Affiliate(s): Southwestern Social Science Association

Joe Stewart was a prince among the people who knew him.  He was an unlikely prince, to be sure.  Joe was unassuming. He tended to see humor in everything, sometimes even when others of more serious bearing found his humor inappropriate.  He was immensely talented, producing insightful and important research, though not at the rate that critics might ascribe to top members of the discipline.  Yet, Joe was a prince.

He never met a stranger. More importantly, when he met someone a second time, he not only remembered their name, but immediately took them in as if a sibling.  Having no sibling of his own, Joe looked for ways to assist his “chosen” family members, to root with empathy for their success, and to place them in a position where they might thrive. Joe took immense satisfaction from the accomplishments of those he had adopted as friends.

Joe’s passion was for human rights and the dignity of all people.  A native of the South, Joe hated the legacy of racism and inequality.  He developed a passion for a vision of a nation where the content of people’s character was all that mattered in measuring their worth.  He took seriously the question that became the title of his co-authored (with Paula McClain) book Can We All Get Along?

Joe was an educator by choice and by nature.  He had a love of seeing his charges go far in life and took great pride in his “chosen” children.  His lecture style was understated and conversational, displaying an infectious depth of curiosity about human political behavior delivered with a distinctive soft drawl.  He took that beyond the classroom into a commitment to sponsor quality education through the Advanced Placement program of the College Board and Educational Testing Service and through the We the People: The Citizen and the Constitution program.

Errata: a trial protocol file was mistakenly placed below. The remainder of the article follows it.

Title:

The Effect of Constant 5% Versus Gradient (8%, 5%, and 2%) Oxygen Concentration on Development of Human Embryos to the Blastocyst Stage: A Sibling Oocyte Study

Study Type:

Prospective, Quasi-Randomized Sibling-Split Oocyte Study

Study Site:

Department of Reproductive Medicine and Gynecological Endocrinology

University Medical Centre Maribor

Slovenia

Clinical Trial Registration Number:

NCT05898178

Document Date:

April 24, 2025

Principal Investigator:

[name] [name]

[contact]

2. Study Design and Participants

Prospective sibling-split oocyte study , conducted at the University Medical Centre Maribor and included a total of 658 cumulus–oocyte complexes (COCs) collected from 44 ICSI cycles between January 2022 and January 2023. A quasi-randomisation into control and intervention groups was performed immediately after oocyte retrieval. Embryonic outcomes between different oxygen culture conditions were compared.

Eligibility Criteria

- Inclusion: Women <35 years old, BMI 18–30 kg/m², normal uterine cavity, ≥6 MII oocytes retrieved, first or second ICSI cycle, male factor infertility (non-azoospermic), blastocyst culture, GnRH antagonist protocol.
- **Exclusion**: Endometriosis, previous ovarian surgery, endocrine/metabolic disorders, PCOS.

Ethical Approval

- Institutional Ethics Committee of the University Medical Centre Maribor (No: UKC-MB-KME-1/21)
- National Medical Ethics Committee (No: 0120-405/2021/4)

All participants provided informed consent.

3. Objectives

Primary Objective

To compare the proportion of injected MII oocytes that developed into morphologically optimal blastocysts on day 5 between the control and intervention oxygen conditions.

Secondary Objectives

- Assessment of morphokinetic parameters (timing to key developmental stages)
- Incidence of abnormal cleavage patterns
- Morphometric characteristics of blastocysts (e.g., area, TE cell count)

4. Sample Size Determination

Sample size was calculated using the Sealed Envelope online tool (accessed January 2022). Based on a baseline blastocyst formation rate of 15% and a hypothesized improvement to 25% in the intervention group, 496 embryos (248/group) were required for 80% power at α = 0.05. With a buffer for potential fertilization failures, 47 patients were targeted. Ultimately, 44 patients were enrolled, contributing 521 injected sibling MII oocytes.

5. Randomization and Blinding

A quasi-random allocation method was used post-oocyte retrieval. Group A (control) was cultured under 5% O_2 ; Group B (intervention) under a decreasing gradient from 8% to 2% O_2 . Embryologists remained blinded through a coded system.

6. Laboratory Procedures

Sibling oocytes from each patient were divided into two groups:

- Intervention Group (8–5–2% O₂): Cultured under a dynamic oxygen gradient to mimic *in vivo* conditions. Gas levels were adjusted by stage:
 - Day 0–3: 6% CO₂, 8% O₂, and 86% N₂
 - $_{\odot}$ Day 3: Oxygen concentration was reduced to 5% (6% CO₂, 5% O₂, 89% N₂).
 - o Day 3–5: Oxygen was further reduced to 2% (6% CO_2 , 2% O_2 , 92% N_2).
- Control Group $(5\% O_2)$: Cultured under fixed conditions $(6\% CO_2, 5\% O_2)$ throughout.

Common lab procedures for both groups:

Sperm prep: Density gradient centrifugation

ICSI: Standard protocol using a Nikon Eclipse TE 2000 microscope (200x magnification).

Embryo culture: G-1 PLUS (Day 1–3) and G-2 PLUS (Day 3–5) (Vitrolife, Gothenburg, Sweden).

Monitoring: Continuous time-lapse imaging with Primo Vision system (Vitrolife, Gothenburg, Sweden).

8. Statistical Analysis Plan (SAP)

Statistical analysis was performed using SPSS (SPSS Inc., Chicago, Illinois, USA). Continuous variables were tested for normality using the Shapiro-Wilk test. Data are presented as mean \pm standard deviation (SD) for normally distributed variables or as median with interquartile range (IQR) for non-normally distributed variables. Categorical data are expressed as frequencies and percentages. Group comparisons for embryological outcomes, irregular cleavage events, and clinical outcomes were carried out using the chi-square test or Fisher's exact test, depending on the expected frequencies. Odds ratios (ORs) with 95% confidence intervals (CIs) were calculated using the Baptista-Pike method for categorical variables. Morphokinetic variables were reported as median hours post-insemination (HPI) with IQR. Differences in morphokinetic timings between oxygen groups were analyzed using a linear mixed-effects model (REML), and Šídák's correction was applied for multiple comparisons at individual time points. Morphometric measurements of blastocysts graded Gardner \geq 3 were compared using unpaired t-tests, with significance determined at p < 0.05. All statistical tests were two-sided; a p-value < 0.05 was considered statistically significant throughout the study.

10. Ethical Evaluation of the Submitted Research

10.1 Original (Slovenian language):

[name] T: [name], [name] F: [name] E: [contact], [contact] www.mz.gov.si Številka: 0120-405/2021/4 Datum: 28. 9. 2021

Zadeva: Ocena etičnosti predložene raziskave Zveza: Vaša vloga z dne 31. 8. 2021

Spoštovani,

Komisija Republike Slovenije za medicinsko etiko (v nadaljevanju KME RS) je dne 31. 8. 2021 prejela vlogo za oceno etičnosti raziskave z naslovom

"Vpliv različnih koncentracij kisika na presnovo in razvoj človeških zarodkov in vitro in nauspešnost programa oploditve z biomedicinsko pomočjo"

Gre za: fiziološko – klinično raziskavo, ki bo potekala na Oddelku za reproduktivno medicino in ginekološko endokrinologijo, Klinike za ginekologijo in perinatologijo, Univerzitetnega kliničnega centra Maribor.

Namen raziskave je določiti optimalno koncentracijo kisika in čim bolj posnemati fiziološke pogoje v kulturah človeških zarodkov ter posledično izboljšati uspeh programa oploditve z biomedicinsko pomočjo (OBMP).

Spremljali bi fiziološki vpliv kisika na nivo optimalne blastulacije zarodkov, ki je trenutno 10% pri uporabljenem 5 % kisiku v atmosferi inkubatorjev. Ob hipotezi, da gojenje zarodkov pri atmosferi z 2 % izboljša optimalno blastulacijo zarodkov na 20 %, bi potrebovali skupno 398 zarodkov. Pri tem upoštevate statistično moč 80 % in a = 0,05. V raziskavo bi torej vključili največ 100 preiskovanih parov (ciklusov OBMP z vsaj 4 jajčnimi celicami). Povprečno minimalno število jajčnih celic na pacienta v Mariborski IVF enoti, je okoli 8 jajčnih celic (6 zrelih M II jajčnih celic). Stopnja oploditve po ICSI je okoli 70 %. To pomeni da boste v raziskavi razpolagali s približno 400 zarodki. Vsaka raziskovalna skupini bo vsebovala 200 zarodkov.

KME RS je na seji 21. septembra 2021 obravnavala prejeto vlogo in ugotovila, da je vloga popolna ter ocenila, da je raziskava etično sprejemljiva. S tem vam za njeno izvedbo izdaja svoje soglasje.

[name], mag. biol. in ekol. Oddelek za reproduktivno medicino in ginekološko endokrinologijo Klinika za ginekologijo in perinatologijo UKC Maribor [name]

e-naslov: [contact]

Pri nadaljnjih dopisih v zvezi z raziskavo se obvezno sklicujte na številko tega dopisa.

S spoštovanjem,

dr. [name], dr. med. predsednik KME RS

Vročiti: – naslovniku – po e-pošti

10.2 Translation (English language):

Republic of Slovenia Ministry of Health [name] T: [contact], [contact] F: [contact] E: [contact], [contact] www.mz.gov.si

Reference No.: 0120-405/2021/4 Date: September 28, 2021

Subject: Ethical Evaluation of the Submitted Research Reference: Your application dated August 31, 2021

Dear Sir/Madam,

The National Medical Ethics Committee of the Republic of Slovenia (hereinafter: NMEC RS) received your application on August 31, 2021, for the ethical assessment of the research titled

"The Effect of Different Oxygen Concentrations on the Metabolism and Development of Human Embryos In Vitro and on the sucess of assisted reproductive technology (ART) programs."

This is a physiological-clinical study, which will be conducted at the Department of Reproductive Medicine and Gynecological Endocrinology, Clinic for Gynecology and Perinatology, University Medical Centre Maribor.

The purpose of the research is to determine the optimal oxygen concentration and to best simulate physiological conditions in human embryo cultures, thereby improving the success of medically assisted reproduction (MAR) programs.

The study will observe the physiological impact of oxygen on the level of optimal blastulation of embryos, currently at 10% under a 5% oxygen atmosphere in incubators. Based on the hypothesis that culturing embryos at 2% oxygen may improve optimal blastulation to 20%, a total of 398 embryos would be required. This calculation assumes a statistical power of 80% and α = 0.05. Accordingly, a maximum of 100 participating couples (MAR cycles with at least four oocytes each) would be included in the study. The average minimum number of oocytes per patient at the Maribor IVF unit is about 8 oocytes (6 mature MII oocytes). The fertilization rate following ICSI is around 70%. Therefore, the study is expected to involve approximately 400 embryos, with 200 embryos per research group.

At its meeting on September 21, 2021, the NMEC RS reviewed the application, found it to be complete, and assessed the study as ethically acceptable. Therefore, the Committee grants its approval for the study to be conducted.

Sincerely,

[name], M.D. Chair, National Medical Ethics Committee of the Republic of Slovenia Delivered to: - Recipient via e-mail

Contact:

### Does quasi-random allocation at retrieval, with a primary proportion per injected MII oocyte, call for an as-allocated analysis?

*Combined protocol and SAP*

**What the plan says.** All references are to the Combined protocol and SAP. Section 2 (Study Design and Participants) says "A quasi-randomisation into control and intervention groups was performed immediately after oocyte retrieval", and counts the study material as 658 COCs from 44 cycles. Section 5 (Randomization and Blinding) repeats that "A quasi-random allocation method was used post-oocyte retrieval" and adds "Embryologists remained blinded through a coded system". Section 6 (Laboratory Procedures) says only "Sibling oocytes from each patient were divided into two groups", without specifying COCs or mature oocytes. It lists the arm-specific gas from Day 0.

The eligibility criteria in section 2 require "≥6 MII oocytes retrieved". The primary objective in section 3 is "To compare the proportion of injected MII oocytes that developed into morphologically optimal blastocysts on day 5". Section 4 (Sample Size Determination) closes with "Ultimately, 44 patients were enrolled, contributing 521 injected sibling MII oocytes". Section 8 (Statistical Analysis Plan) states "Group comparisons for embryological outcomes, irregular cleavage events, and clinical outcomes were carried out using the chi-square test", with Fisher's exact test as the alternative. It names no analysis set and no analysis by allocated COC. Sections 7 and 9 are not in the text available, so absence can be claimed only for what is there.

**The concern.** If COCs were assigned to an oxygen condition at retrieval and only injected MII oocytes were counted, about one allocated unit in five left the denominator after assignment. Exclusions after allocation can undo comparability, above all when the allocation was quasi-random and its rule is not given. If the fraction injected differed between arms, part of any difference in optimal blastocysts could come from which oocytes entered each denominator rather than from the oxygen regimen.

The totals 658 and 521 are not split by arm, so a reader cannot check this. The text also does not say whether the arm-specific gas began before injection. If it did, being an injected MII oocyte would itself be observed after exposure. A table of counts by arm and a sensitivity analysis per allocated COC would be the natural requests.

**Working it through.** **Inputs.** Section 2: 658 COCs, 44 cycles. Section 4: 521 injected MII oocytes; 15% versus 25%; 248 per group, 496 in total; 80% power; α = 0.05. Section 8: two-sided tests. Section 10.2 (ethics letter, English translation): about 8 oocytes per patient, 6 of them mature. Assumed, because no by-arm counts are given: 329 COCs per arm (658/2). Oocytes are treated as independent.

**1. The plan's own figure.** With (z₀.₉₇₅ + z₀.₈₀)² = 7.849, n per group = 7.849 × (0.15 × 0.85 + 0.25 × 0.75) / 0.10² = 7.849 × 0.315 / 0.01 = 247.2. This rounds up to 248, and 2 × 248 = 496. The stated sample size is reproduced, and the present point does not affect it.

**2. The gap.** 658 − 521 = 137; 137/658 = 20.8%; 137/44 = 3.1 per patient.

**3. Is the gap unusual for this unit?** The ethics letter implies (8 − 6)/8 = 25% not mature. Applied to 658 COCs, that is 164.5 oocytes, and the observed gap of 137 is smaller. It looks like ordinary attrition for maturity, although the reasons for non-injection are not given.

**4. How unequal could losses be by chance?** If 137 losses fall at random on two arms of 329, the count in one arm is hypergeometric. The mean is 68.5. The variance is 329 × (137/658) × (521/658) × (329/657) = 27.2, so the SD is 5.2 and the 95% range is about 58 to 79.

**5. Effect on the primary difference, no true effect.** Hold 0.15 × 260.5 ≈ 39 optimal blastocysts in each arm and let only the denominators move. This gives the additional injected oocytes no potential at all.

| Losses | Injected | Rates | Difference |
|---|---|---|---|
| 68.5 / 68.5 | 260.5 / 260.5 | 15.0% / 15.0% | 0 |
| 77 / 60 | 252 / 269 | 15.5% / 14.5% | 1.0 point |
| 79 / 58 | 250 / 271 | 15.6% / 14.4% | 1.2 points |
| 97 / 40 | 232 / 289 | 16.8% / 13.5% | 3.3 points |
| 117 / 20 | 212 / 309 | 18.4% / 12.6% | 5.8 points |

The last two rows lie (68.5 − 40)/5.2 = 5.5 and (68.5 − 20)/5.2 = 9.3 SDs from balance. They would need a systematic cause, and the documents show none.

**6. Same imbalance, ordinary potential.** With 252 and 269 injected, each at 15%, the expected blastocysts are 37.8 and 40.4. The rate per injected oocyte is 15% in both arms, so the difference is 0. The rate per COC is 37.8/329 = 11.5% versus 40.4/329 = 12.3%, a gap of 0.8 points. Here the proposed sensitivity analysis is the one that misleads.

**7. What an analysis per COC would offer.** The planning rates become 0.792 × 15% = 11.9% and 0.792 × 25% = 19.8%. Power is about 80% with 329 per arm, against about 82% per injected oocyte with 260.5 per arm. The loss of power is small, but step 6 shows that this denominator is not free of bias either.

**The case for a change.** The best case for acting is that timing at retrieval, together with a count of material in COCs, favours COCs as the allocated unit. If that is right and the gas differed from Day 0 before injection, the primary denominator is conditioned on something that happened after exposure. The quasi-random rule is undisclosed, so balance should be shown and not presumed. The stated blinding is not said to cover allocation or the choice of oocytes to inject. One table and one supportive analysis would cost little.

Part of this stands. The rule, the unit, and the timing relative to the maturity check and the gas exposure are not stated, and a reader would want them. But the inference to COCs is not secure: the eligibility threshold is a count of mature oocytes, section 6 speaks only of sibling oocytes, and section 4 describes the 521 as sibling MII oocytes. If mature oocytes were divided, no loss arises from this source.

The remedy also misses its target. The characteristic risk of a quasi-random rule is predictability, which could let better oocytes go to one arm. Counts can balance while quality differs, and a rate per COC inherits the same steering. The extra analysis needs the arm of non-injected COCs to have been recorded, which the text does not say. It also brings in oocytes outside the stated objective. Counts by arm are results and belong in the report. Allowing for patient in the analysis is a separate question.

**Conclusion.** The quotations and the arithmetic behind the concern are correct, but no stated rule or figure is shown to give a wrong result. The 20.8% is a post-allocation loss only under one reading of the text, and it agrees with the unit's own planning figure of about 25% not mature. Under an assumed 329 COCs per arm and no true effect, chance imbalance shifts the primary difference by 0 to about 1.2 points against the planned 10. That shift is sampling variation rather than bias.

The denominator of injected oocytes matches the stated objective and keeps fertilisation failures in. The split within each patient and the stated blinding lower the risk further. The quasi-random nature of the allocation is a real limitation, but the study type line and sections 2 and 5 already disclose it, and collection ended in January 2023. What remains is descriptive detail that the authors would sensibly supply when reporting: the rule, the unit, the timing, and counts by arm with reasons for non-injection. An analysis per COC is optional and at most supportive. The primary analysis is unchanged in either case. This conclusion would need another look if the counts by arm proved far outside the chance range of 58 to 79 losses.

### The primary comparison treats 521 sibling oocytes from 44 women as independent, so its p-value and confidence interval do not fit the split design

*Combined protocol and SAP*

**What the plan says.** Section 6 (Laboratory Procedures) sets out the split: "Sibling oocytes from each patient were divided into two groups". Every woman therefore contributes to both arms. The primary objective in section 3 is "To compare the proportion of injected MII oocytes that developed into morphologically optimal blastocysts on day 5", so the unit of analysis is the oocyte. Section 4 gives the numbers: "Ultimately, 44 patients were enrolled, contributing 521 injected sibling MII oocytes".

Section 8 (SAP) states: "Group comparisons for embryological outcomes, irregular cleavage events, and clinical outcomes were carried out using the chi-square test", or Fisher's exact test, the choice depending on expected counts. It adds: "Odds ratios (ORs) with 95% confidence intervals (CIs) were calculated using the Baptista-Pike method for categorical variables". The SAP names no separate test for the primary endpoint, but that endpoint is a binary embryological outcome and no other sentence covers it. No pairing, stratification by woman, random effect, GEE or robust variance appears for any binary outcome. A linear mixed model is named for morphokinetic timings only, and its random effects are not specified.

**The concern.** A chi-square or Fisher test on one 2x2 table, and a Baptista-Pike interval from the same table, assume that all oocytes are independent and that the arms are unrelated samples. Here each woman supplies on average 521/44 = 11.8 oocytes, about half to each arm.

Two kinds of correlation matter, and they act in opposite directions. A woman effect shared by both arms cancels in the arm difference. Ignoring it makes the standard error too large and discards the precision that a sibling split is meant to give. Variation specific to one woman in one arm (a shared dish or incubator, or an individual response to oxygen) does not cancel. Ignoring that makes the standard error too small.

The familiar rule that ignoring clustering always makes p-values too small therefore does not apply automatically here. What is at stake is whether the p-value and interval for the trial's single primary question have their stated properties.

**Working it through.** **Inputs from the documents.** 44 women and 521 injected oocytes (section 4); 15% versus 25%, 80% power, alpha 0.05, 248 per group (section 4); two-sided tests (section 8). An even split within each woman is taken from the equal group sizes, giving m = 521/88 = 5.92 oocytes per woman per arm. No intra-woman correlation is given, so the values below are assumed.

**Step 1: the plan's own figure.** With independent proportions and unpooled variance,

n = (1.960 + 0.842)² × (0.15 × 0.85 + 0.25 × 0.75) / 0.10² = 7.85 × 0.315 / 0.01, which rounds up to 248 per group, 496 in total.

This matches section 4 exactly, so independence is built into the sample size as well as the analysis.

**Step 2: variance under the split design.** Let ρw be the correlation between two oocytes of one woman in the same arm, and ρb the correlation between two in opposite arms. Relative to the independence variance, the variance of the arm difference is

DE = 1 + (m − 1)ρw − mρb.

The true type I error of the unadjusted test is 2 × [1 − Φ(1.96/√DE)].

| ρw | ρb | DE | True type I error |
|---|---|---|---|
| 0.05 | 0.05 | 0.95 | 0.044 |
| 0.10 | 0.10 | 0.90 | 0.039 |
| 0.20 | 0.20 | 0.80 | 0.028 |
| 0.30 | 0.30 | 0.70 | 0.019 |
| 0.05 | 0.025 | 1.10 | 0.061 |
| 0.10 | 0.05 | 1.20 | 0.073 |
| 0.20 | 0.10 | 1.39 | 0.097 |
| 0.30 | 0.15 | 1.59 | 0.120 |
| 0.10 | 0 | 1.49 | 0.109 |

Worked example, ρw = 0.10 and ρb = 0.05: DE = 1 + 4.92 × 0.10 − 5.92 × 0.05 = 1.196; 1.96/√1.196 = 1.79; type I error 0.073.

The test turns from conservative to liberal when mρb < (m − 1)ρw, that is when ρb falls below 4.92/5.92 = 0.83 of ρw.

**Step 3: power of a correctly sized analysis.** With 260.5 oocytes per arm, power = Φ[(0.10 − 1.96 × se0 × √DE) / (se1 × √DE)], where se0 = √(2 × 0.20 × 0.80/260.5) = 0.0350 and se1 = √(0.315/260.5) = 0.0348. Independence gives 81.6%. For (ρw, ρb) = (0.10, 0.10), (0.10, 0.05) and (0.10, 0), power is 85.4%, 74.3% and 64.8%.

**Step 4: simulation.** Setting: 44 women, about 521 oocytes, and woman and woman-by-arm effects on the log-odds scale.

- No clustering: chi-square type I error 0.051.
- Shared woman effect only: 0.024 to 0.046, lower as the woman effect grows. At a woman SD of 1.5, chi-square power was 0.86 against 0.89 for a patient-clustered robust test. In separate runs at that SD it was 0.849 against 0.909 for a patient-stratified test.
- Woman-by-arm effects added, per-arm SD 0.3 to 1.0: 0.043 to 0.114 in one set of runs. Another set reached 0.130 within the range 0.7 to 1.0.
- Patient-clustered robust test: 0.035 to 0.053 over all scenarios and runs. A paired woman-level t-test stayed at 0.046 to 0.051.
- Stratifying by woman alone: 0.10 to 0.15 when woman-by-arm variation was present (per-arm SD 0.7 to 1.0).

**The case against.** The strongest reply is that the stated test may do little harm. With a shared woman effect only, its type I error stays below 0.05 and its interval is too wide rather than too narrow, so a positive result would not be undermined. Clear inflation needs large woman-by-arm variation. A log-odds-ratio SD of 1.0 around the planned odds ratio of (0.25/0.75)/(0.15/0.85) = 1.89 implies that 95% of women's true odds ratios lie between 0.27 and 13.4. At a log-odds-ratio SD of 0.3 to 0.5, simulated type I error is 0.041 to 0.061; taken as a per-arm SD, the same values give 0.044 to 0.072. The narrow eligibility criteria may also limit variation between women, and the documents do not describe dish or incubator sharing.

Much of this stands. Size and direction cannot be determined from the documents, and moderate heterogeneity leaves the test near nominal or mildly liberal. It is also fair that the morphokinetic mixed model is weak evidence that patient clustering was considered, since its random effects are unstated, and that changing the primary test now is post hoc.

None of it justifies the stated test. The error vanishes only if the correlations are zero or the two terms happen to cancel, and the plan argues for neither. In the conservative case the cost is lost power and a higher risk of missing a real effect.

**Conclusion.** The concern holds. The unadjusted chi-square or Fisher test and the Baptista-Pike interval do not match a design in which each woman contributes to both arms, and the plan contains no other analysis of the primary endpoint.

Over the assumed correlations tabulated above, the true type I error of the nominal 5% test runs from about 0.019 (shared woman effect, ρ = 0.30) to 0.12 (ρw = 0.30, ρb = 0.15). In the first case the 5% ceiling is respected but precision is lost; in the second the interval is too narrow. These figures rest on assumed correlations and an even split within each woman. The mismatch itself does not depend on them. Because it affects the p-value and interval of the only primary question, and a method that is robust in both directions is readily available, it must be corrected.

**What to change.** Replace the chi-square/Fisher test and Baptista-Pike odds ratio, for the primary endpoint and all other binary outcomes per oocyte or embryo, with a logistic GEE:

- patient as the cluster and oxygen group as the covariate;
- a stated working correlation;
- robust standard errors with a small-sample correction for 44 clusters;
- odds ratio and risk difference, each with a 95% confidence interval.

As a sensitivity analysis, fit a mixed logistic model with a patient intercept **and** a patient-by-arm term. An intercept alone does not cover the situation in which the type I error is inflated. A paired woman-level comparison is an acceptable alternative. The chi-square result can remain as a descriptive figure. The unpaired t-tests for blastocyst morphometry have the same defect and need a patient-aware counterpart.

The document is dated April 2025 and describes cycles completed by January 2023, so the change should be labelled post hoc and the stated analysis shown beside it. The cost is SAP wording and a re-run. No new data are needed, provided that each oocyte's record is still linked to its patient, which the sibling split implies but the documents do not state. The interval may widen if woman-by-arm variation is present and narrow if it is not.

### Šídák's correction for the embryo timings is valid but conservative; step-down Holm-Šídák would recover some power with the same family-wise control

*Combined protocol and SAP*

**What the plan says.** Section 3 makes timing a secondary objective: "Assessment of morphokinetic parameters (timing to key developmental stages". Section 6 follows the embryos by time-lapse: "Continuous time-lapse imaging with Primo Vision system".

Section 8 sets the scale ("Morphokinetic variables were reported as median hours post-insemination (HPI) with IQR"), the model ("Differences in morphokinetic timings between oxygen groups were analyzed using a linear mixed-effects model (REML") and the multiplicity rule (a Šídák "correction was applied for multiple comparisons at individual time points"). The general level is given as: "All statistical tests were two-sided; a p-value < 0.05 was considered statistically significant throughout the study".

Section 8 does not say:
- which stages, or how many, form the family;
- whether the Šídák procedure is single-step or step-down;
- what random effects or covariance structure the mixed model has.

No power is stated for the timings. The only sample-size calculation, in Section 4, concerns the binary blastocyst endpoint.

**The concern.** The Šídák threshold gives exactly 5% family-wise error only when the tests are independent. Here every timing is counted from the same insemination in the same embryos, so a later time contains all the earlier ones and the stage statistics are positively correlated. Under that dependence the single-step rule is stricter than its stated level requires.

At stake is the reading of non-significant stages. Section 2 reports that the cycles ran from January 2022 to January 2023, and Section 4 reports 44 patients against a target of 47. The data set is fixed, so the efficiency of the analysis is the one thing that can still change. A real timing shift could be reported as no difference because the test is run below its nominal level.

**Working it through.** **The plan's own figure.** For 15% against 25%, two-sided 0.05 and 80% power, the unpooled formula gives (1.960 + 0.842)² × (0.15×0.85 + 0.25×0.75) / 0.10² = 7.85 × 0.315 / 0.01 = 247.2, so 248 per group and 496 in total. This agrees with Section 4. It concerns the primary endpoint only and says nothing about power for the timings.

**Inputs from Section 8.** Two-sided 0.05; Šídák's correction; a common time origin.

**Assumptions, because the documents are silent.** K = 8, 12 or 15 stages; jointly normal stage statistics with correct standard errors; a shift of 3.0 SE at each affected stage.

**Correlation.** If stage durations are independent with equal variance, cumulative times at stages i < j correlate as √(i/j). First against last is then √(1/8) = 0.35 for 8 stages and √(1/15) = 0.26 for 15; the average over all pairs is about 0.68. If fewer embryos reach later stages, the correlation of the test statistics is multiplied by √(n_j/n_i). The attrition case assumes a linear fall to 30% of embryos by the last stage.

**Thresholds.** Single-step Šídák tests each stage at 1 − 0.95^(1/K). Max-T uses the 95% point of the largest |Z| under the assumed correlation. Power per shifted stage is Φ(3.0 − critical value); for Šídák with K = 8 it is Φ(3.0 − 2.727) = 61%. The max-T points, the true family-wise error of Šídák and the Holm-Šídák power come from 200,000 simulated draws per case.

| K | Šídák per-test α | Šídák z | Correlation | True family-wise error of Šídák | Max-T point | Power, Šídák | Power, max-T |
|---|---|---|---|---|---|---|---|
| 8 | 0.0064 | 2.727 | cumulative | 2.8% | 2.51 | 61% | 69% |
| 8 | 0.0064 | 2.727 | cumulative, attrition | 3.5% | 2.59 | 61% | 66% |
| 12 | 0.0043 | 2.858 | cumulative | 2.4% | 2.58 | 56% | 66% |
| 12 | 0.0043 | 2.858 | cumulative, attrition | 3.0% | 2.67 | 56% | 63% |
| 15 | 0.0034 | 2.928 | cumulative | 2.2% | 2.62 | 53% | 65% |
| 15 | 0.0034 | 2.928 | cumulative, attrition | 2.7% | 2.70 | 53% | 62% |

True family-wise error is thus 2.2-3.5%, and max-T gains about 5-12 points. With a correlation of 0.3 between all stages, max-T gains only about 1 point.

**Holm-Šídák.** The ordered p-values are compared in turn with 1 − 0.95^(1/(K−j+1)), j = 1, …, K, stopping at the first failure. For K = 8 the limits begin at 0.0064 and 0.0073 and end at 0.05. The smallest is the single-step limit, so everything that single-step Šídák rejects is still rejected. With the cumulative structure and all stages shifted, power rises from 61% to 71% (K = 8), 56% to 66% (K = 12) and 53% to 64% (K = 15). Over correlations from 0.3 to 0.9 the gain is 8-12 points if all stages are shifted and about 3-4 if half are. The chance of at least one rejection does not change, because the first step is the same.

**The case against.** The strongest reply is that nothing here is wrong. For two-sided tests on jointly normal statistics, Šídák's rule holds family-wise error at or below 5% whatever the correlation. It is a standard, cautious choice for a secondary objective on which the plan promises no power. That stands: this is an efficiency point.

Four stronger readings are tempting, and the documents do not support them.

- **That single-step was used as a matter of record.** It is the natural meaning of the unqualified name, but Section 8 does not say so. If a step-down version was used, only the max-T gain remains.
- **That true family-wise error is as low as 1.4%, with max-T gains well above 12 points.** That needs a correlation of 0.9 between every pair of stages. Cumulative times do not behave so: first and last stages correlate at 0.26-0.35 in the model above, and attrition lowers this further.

Of course, Joe had a legendary sense of humor, an outward expression of his optimism about human nature.  He and his colleague Ken Meier gave great comedy and parody of academia to their article “Rotisserie Political Science.”  And he sponsored a memorable panel at an academic conference on the impact of Elvis Presley on political science.  Joe’s humor was one of true delight in the human condition, never intended to disparage, but rather to uplift.

Joe’s premature death should be noted, though he would never want to draw attention to himself.  He often remarked that he had gotten more from life than he ever thought he would—earned a salary higher than he ever thought possible and worked in air-conditioning rather than on top of a roof somewhere.  He would insist that we raise a glass and offer an inappropriate expression of humor in his memory.  And to do all we can to rectify injustice in the world, mostly by connecting one to another at every opportunity along the way.